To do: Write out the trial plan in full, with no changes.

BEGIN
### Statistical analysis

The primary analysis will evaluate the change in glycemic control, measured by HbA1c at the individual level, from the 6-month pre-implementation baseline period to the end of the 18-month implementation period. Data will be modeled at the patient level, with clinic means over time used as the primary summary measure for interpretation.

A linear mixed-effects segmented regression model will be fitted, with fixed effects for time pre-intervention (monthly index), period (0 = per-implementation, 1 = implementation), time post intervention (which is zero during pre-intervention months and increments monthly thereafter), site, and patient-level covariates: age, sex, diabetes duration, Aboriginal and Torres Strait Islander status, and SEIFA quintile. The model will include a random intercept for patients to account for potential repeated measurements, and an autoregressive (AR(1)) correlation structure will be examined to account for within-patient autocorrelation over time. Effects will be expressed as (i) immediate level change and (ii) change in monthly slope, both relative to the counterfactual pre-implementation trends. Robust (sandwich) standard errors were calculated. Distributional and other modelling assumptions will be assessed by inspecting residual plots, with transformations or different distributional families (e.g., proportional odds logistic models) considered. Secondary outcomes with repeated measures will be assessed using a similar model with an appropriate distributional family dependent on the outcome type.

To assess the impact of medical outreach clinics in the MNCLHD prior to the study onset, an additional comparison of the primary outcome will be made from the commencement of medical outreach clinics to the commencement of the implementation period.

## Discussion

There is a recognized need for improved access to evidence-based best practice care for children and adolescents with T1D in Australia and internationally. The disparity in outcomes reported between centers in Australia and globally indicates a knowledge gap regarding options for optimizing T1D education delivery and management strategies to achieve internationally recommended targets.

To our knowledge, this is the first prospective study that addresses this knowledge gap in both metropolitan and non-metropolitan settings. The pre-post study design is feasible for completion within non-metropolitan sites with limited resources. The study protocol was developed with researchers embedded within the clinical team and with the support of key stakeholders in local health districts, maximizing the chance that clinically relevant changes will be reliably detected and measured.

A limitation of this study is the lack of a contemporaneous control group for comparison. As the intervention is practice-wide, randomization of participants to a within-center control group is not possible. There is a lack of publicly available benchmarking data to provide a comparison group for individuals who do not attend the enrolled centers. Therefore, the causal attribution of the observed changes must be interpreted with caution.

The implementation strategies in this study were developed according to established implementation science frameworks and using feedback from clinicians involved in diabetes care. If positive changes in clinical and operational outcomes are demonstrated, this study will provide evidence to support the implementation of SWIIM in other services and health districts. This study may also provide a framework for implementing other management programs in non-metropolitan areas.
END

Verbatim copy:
### Statistical analysis

The primary analysis will evaluate the change in glycemic control, measured by HbA1c at the individual level, from the 6-month pre-implementation baseline period to the end of the 18-month implementation period. Data will be modeled at the patient level, with clinic means over time used as the primary summary measure for interpretation.

A linear mixed-effects segmented regression model will be fitted, with fixed effects for time pre-intervention (monthly index), period (0 = per-implementation, 1 = implementation), time post intervention (which is zero during pre-intervention months and increments monthly thereafter), site, and patient-level covariates: age, sex, diabetes duration, Aboriginal and Torres Strait Islander status, and SEIFA quintile. The model will include a random intercept for patients to account for potential repeated measurements, and an autoregressive (AR(1)) correlation structure will be examined to account for within-patient autocorrelation over time. Effects will be expressed as (i) immediate level change and (ii) change in monthly slope, both relative to the counterfactual pre-implementation trends. Robust (sandwich) standard errors were calculated. Distributional and other modelling assumptions will be assessed by inspecting residual plots, with transformations or different distributional families (e.g., proportional odds logistic models) considered. Secondary outcomes with repeated measures will be assessed using a similar model with an appropriate distributional family dependent on the outcome type.

To assess the impact of medical outreach clinics in the MNCLHD prior to the study onset, an additional comparison of the primary outcome will be made from the commencement of medical outreach clinics to the commencement of the implementation period.

## Discussion

There is a recognized need for improved access to evidence-based best practice care for children and adolescents with T1D in Australia and internationally. The disparity in outcomes reported between centers in Australia and globally indicates a knowledge gap regarding options for optimizing T1D education delivery and management strategies to achieve internationally recommended targets.

To our knowledge, this is the first prospective study that addresses this knowledge gap in both metropolitan and non-metropolitan settings. The pre-post study design is feasible for completion within non-metropolitan sites with limited resources. The study protocol was developed with researchers embedded within the clinical team and with the support of key stakeholders in local health districts, maximizing the chance that clinically relevant changes will be reliably detected and measured.

A limitation of this study is the lack of a contemporaneous control group for comparison. As the intervention is practice-wide, randomization of participants to a within-center control group is not possible. There is a lack of publicly available benchmarking data to provide a comparison group for individuals who do not attend the enrolled centers. Therefore, the causal attribution of the observed changes must be interpreted with caution.

The implementation strategies in this study were developed according to established implementation science frameworks and using feedback from clinicians involved in diabetes care. If positive changes in clinical and operational outcomes are demonstrated, this study will provide evidence to support the implementation of SWIIM in other services and health districts. This study may also provide a framework for implementing other management programs in non-metropolitan areas.